My 4th Annual Cost Survey of 10 Common Brown Bag Sandwiches

Last week I got a notice in the mail announcing that my kids’ school lunch price would be increasing by about 10 percent this year to $2.25. Despite the increase, I’m sure many busy parents struggling to make ends meet think that’s still a bargain for lunch. It’s not.

In fact, with the new school year quickly approaching, one of the easiest ways to save money is to bypass the school cafeteria fare and make your kids’ a brown bag lunch at home. Whether it’s for school or the office, brown-bagging a sandwich, piece of fruit, and carrot sticks or a serving of chips will almost always be less expensive than buying lunch somewhere else.

That being said, some sandwiches are obviously going to be more economical than others. After all, who can forget celebrity chef Martin Blunos’ $168 cheese sarnie?

Thankfully, the results of my fourth annual brown bag sandwich price survey show that most folks will end up spending far less than that in 2012 — even for the most expensive sandwich on the list.

How the Survey Was Conducted

As I have every year since conducting my first sandwich survey in 2009, I moseyed on down to my local grocery store and recorded the per-serving costs of various ingredients for ten of the most common brown bag sandwiches: peanut butter & jelly; bologna; tuna; ham & Swiss; roast beef & cheddar; egg salad; salami; American cheese; turkey; and bacon, lettuce & tomato.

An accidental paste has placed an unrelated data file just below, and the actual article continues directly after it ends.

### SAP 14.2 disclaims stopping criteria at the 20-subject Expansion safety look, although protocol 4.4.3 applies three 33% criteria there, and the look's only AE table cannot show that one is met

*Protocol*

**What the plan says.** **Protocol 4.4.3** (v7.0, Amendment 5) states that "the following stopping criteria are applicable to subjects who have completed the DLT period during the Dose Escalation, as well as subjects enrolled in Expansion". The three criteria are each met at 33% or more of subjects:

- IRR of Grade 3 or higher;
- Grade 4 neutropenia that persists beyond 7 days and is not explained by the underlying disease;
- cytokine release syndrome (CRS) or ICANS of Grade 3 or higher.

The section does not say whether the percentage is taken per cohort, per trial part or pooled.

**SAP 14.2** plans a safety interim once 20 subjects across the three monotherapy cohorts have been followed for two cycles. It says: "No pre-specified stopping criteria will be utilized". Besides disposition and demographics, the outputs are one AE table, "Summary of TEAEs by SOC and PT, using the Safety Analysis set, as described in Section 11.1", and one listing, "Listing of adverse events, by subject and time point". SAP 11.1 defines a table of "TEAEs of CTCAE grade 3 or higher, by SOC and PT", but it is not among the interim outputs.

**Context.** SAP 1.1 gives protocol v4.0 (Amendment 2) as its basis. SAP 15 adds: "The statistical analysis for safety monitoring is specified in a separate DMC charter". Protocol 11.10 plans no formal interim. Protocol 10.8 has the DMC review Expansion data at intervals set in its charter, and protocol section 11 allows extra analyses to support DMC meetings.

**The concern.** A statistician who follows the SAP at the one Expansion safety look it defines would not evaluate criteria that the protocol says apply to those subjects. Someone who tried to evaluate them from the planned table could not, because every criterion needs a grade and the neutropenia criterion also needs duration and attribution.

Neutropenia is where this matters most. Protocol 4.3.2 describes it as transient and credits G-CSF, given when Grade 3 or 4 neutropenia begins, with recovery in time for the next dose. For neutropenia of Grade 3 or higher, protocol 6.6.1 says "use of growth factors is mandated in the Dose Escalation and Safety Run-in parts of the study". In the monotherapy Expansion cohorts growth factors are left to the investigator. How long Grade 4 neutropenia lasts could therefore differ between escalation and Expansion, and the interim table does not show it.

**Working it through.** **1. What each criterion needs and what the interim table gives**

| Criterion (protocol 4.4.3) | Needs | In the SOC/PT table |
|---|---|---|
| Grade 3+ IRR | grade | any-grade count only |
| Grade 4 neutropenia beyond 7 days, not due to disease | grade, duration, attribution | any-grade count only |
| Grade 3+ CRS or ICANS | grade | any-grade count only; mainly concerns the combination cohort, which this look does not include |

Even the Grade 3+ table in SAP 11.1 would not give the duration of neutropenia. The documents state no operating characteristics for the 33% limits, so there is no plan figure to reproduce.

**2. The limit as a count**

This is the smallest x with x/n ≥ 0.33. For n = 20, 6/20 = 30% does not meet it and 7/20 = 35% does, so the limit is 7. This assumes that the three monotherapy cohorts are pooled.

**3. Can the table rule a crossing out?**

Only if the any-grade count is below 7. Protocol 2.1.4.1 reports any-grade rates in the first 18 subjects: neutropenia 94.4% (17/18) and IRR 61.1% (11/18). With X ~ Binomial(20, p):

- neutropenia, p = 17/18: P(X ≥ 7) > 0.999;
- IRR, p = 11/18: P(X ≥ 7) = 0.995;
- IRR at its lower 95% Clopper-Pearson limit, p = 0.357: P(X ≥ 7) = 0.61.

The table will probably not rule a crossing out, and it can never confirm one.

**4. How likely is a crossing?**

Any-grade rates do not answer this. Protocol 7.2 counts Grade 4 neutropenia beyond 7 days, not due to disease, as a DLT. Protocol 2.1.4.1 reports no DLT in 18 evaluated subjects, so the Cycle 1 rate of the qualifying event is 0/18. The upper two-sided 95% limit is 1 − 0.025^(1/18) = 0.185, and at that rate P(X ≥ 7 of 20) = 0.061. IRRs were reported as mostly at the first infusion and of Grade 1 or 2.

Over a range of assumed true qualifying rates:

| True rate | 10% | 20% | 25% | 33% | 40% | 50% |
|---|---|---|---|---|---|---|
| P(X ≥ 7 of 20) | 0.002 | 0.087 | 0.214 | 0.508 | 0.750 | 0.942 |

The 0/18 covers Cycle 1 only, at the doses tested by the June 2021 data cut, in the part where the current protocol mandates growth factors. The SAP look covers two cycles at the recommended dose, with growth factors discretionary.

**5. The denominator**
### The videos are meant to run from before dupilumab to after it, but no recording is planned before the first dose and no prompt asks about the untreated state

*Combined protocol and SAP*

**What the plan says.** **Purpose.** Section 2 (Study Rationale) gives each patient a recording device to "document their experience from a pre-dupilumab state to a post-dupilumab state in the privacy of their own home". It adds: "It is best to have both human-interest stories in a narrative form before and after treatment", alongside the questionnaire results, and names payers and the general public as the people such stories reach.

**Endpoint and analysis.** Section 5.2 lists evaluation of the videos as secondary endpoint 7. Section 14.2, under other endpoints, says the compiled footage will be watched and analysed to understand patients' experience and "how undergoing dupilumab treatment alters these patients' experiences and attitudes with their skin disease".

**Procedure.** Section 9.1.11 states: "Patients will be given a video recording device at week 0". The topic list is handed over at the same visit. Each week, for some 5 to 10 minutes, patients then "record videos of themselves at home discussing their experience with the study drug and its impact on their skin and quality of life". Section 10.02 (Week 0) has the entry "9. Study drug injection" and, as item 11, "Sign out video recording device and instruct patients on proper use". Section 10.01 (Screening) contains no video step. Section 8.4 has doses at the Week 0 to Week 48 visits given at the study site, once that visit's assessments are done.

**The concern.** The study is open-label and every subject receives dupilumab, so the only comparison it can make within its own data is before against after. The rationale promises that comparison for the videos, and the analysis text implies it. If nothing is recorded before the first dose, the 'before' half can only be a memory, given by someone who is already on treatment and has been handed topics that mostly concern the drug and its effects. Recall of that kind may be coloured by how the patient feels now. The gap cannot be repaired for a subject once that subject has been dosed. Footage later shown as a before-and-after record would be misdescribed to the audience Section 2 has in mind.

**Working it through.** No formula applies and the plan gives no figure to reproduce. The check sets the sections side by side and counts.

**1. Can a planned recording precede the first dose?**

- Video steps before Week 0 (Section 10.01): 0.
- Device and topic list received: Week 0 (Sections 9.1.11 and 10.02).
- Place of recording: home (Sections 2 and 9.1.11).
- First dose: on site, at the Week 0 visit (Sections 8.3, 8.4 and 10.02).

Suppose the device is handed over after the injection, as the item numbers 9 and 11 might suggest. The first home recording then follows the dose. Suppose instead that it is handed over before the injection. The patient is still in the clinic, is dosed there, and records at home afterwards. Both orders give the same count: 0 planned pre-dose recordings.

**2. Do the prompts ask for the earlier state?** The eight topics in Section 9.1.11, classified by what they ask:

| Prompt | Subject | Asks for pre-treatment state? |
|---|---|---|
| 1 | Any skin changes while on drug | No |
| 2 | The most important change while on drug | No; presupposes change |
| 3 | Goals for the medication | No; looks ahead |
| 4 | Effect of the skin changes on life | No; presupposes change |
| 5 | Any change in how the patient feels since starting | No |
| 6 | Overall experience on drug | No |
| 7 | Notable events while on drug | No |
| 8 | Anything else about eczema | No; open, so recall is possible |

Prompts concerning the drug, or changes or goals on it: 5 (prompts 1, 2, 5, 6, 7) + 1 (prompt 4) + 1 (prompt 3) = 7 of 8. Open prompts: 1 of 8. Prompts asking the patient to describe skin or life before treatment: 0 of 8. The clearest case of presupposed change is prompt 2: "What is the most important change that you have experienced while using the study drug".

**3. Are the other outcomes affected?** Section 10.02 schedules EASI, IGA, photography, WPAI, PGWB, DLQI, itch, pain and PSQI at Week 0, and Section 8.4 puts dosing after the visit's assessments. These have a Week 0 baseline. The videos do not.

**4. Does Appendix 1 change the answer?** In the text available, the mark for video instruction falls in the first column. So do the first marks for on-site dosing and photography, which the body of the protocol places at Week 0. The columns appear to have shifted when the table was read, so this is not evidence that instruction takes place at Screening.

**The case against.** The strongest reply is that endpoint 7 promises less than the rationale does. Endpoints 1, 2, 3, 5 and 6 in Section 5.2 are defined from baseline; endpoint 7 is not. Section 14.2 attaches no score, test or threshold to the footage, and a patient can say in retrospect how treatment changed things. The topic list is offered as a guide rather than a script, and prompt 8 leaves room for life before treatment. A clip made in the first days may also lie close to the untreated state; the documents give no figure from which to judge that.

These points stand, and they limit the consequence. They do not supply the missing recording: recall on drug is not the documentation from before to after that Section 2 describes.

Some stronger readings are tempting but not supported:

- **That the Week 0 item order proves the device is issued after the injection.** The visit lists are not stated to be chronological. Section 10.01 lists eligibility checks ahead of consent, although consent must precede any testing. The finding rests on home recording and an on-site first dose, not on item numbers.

As in my past sandwich surveys, for consistency in determining prices of the individual sandwich ingredients, I only selected items with the cheapest per unit costs, regardless of brand. To keep it simple, I also assumed all sandwiches would be made with wheat bread.

Survey Results

Here are the results of my price survey, conducted August 5, 2012. The first graphic shows the sandwich serving sizes and per-serving costs for each ingredient. It also includes the percentage increase or decrease in the per-serving price of each item from last year’s survey:

With that data in hand, and using my handy spreadsheet, it was no effort at all to determine the most economical sandwiches.

Here are the official Len Penzo dot Com rankings of the ten most common brown bag sandwiches in 2012. Ranking are based upon total ingredient unit costs, from least to most expensive:

The next chart shows a year-by-year comparison for each sandwich since my first survey in 2009.